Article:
As already mentioned, the Chorus, a fifteen-strong phalanx of Theban citizens whose utterances swell with the power of a Welsh male-voice choir, underscores the narrative of the play. These dark-grey suited troubled men express the fears of the nation. They have the worried look of Wall Street traders, unsure how to alter the path of destiny and avoid ultimate social destruction. They turn to their leader, Oedipus, who, despite his bravura, is himself deeply worried and deeply, deeply flawed.
Oedipus’s uncontrollable violence, evidenced by the callous murder of a man who had struck him with a whip on the road to Thebes, bubbles beneath the surface of his tortured personality. This seething violence and self-doubt is magnificently portrayed by Ralph Fiennes. Whether demanding the truth from the citizens or confronting his wife/mother with the awful realization of their incestuous and bestial coupling, Fiennes soars with regal majesty and human frailty. His eventual self-mutilation is horrifically real, the touching moment of paternal affection with his daughter/sisters, bathed in a sea of his own blood, heart-rendingly moving in its intensity.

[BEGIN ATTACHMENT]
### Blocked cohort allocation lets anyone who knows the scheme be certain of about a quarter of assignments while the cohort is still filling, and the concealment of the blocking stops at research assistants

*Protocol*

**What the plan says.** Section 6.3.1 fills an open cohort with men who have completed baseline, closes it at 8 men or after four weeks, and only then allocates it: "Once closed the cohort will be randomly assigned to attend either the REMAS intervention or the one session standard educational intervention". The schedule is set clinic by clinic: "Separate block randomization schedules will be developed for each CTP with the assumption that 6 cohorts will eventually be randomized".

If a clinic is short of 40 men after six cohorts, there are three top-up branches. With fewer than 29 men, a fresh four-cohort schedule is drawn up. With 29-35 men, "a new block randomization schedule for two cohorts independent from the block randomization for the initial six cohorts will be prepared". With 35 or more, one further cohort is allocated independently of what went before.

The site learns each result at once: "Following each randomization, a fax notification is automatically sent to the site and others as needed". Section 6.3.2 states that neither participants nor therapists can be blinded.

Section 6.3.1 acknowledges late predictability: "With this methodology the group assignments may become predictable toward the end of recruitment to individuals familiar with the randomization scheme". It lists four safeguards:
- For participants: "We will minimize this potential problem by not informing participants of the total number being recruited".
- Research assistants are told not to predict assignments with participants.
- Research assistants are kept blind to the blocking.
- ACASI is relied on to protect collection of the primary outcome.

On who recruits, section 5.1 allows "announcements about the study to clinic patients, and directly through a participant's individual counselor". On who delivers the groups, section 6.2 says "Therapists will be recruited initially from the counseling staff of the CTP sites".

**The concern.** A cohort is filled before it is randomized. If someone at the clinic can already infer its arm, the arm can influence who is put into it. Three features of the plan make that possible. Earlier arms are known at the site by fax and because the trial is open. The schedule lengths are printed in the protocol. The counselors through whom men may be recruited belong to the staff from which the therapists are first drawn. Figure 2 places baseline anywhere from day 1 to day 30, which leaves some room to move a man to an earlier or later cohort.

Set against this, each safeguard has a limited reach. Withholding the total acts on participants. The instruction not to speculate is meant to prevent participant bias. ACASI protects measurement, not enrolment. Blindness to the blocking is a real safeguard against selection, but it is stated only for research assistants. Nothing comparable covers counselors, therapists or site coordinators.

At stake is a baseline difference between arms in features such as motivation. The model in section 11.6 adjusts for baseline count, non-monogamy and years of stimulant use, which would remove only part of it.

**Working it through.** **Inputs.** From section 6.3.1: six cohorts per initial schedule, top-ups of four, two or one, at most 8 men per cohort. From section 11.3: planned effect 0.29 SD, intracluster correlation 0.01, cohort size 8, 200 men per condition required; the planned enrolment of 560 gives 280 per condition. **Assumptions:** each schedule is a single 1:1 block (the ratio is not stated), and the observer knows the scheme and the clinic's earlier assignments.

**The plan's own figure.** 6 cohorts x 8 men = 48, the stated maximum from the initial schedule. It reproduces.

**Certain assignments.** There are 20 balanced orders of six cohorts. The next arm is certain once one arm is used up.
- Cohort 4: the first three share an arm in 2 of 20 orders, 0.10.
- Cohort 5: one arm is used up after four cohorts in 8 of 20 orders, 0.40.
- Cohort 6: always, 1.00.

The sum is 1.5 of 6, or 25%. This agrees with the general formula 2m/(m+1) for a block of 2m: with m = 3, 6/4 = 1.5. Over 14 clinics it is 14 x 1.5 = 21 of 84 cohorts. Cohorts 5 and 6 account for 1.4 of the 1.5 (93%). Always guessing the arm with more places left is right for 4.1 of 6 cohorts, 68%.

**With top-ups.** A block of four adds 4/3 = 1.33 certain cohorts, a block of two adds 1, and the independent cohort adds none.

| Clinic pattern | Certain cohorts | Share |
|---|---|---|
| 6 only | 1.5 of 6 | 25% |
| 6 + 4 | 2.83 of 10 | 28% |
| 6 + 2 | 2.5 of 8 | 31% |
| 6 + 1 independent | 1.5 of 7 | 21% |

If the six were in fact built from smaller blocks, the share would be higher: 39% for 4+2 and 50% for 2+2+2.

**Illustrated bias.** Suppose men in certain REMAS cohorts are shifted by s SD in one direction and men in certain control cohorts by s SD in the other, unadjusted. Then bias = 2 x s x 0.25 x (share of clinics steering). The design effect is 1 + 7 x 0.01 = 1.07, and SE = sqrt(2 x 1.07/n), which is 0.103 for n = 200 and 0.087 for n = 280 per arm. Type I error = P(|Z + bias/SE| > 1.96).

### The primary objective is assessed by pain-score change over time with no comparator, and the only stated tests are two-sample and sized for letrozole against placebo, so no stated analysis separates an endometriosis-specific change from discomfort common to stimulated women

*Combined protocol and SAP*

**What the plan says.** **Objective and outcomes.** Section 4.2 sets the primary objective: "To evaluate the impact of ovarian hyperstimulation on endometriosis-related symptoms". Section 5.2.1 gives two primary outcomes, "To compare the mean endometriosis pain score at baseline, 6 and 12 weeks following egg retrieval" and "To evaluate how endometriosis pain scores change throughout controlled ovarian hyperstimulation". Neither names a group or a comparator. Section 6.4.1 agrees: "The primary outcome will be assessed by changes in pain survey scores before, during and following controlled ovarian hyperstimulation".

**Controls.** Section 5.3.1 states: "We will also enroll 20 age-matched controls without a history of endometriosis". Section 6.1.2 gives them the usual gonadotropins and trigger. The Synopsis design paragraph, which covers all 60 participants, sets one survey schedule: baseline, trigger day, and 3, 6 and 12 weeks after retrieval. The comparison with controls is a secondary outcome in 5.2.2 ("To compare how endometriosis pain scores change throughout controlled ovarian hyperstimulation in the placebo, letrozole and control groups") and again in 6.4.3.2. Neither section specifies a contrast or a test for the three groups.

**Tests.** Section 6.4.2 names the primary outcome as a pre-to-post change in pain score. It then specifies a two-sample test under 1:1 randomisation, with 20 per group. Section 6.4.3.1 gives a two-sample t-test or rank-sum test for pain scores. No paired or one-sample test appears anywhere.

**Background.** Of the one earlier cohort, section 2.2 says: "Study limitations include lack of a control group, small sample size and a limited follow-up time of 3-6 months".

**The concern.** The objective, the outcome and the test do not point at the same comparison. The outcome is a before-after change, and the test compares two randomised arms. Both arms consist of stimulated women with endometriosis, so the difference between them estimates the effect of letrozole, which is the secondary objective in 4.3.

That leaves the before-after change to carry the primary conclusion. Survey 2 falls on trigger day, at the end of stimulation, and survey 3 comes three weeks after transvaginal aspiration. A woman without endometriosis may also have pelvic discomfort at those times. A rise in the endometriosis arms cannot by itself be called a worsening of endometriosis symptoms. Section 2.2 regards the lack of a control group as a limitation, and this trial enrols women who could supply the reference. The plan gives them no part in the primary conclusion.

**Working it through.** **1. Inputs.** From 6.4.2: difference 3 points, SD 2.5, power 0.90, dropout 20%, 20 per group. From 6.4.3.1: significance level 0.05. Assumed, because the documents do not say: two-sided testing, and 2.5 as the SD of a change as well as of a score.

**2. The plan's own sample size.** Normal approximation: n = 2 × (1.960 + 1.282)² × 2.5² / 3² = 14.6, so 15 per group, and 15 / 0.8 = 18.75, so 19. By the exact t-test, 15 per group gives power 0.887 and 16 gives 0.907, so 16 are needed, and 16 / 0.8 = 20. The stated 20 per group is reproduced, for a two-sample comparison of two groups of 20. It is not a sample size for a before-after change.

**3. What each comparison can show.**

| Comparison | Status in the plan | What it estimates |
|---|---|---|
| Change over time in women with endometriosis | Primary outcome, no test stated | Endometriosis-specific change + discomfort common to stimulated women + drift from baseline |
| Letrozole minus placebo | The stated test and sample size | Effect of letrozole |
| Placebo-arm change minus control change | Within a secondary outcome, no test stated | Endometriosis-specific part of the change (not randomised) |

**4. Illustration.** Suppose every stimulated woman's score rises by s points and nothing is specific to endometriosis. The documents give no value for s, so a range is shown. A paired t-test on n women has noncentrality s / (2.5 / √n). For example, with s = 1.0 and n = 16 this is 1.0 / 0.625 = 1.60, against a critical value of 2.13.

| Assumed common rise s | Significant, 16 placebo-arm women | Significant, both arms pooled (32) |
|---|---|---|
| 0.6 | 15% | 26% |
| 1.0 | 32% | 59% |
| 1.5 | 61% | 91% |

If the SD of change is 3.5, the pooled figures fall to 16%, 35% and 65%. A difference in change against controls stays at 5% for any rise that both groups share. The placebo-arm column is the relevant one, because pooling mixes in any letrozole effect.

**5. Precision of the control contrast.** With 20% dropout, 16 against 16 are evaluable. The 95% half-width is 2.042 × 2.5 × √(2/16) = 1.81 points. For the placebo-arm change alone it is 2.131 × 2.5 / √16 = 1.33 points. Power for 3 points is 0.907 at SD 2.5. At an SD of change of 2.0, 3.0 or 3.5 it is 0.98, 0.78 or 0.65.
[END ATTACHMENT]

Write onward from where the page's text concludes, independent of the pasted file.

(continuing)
Clare Higgins is, likewise, superb as the unfortunate Jocasta. Despite the obvious and very appropriate difference in age between Fiennes and Higgins – mother-lover meeting son-husband – the animal sexuality of Higgins’s Jocasta sits comfortably with the warm maternalism of her love for Oedipus. Nurturing her distraught husband, Higgins evokes the image of a pagan Pietà, grief and pity and love too much for one woman to bear.
Jasper Britton’s Cleon, the brother of Jocasta, is suitably cool and regal. Rather than suffer the stress of kingly rule, Cleon is satisfied with his status and the benefits it brings. Toadying Thebans fawn and flatter Cleon for favours to come. What need he of aspiring to a throne so obviously tainted with death? Britton plays this cold-hearted prince with sinister aplomb.
The aged Shepherd who brings the ultimate proof of Oedipus’s true genealogy is wonderfully played by Alfred Burke, an actor whose senior years cannot diminish the powerful intensity of his performance. Similarly, Alan Howard, as the blind soothsayer Teiresias, evokes an insane normality which is both disturbing and mesmeric to watch.
Jonathan Kent has directed a wonderful production, ably assisted by his designer Paul Brown. There is a classical gravitas, a timeless weight to this play. Yet, even with its ancient heritage, the very immediacy of its message, so deftly expressed in McGuinness’s writing, ensures that this Oedipus touches its modern audience with an intensity that has to be experienced to be believed. With Sphinx-like callousness, fate will always have her way. Try as we may, we, like Oedipus, often feel that fate has some particularly nasty surprises in store. This fatalistic message is beautifully handled by the National Theatre and will surely be remembered as a highlight of the year’s theatrical season.
© Kevin Quarmby 2008
Originally published on R&V on 17-10-08